Residents of Whitfield were relieved on Wednesday night when an out-of-control fire headed towards the town was slowed down by the CFA before it hit the town.
The blaze started on Boggy Creek Road in Myrrhee on Wednesday afternoon, fanned by strong winds of about 40km/h.
More than 250 firefighters battled the fire, along with aircraft, bulldozers and Department of Environment, Land, Water and Planning vehicles.
Police also door-knocked homes in Whitfield to warn residents of the danger, as they feared winds could push the fire towards the town.
It caused damage to land as it travelled east towards properties on Wangaratta-Whitfield Road, between Edi Cutting and Gentle Annie Lane.
A relief centre was opened at the Moyhu Soldiers Memorial Hall. But just after 8pm, the CFA downgraded the serious warnings to a “watch and act”.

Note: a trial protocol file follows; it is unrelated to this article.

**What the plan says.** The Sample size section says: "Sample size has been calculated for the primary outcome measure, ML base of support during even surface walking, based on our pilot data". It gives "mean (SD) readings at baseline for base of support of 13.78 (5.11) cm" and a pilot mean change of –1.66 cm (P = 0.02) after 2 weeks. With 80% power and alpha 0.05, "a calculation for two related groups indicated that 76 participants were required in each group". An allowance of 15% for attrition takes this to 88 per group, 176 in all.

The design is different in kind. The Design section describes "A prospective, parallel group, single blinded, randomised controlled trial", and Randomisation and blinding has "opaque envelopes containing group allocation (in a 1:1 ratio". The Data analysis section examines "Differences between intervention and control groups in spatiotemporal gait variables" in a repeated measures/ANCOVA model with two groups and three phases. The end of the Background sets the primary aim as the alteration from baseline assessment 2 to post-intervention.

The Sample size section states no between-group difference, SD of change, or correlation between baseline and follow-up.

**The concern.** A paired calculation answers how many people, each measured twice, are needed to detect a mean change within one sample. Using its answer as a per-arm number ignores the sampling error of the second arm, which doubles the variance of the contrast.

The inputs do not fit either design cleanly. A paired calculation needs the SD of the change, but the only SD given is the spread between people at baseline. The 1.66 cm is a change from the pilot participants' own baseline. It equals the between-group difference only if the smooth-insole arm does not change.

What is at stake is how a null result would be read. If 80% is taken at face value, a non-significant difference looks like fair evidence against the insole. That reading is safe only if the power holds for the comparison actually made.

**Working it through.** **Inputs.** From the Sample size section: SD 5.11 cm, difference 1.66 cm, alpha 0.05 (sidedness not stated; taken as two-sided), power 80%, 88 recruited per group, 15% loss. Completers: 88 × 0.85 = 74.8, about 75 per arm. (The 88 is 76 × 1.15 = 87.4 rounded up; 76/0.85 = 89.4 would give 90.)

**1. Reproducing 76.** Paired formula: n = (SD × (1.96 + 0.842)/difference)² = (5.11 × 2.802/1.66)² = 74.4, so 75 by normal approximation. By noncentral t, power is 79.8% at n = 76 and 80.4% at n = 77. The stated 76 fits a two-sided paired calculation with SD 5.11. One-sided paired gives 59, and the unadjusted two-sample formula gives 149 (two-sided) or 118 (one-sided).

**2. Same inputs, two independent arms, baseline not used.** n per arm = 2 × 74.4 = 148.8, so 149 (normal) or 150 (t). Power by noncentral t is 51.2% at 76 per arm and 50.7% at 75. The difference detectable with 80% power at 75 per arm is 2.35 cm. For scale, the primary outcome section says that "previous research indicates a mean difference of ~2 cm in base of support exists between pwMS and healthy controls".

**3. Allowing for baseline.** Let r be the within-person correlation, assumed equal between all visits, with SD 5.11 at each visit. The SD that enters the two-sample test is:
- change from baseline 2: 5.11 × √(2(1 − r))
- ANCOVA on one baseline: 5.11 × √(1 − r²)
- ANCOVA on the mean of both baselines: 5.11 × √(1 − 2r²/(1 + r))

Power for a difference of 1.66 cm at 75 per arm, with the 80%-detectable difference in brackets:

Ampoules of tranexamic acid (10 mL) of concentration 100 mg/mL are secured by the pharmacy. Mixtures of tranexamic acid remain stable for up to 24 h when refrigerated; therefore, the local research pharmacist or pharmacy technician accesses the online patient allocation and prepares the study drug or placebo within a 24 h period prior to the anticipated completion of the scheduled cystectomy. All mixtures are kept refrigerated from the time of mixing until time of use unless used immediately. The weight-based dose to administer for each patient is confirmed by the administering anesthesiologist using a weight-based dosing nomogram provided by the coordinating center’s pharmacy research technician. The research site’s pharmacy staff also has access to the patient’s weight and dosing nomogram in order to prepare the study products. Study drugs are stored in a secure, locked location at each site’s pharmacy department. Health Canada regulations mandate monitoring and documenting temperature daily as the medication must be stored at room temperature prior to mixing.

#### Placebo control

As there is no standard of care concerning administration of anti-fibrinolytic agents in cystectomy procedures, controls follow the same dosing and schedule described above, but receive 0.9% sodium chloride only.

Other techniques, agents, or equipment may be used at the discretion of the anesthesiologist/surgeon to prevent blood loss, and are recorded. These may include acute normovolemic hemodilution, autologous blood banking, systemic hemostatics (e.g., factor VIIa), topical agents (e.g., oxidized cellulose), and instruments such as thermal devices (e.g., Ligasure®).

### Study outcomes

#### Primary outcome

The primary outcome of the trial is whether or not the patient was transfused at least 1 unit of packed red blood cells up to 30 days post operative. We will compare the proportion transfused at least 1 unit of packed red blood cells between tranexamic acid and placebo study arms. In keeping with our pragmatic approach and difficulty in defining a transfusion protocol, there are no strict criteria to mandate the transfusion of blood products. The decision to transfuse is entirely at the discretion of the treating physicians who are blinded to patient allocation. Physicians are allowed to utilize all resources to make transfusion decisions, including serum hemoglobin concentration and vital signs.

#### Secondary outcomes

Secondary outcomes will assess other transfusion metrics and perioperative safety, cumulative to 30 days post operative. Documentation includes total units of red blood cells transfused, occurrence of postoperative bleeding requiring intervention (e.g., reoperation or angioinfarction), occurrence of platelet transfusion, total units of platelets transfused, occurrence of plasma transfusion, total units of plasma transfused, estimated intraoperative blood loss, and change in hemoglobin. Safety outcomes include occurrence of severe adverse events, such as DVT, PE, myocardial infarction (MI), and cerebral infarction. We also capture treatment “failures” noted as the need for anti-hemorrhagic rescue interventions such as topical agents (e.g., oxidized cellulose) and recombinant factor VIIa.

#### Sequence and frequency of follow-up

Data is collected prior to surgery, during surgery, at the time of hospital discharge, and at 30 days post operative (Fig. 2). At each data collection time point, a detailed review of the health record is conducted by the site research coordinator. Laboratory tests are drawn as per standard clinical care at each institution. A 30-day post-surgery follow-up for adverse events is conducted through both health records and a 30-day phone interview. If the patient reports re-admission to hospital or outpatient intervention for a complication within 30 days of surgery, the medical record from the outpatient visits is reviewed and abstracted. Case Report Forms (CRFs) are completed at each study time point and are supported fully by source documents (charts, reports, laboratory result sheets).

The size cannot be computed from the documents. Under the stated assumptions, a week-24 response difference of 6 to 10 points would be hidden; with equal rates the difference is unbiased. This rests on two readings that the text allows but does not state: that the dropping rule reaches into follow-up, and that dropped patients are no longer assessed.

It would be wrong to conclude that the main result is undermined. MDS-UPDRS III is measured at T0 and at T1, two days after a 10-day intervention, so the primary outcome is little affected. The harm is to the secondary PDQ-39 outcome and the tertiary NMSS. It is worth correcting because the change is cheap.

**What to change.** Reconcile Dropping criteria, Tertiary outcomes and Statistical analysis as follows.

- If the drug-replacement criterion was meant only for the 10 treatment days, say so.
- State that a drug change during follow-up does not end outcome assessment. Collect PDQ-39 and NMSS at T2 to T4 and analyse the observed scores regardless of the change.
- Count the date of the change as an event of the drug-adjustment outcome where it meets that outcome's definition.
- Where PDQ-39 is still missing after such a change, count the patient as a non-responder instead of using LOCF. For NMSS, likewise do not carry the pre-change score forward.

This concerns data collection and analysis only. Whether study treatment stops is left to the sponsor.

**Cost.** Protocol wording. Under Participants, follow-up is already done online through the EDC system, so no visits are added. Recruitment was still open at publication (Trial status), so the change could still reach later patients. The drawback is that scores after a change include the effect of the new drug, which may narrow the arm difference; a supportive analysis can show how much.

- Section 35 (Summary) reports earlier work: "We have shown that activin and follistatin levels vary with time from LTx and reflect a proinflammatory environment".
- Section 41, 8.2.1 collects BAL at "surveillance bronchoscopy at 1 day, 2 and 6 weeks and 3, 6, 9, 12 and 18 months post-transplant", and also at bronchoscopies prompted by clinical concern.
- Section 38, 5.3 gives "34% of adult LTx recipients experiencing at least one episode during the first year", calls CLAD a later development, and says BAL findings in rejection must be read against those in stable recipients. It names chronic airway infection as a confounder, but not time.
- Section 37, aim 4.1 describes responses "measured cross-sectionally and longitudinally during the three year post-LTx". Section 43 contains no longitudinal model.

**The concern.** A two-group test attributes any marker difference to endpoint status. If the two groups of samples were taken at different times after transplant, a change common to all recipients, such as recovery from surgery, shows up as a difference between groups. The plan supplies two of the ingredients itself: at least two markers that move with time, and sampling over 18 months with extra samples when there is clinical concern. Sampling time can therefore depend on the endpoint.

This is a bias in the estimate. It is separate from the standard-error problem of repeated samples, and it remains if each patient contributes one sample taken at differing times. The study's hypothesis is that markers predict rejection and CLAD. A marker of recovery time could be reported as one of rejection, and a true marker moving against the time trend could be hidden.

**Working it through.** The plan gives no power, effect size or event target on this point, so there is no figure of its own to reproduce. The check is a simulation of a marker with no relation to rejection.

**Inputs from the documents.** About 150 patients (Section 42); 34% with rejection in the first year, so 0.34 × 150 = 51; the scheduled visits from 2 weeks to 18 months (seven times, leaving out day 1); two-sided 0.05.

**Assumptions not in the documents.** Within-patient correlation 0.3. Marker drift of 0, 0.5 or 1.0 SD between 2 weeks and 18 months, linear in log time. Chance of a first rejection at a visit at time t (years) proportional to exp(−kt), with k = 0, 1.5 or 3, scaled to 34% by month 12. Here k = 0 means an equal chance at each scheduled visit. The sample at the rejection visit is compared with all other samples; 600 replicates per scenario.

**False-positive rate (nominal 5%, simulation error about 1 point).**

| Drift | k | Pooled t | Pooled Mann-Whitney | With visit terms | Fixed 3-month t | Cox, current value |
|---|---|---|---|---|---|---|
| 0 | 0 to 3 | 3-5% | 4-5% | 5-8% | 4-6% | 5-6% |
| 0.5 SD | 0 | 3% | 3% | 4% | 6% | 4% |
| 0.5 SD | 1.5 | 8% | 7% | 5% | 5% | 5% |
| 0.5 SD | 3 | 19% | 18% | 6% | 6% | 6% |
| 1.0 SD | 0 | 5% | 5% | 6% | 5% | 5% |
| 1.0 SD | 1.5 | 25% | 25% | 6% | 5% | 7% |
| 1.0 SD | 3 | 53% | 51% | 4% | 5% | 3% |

The fire was still not controlled on Wednesday night, but the high winds had subsided and a containment line was in place.
King Valley wineries that have not yet harvested their grapes will counting the cost of damage suffered from smoke taint from the fire.
Smoke from the fire could be seen across the ridge in the region, from as far away as Mount Buffalo.
Meanwhile water-bombing aircraft were sent out to a fire burning near Barooga Road, about four kilometres north of Mulwala earlier on Wednesday afternoon.
NSW Rural Fire Service said the fire had been burning in a south-easterly direction under strong, north to westerly winds ranging from 40 to 60 kilometres per hour.
RFS Southern Border Superintendent Patrick Westwood said about 20 tankers had worked to protect homesteads near the canal and he did not believe any property had been lost.
“The crews have managed to pull it up,” he said.
The RFS stated firefighters had obtained the upper hand on the fire at about 5pm.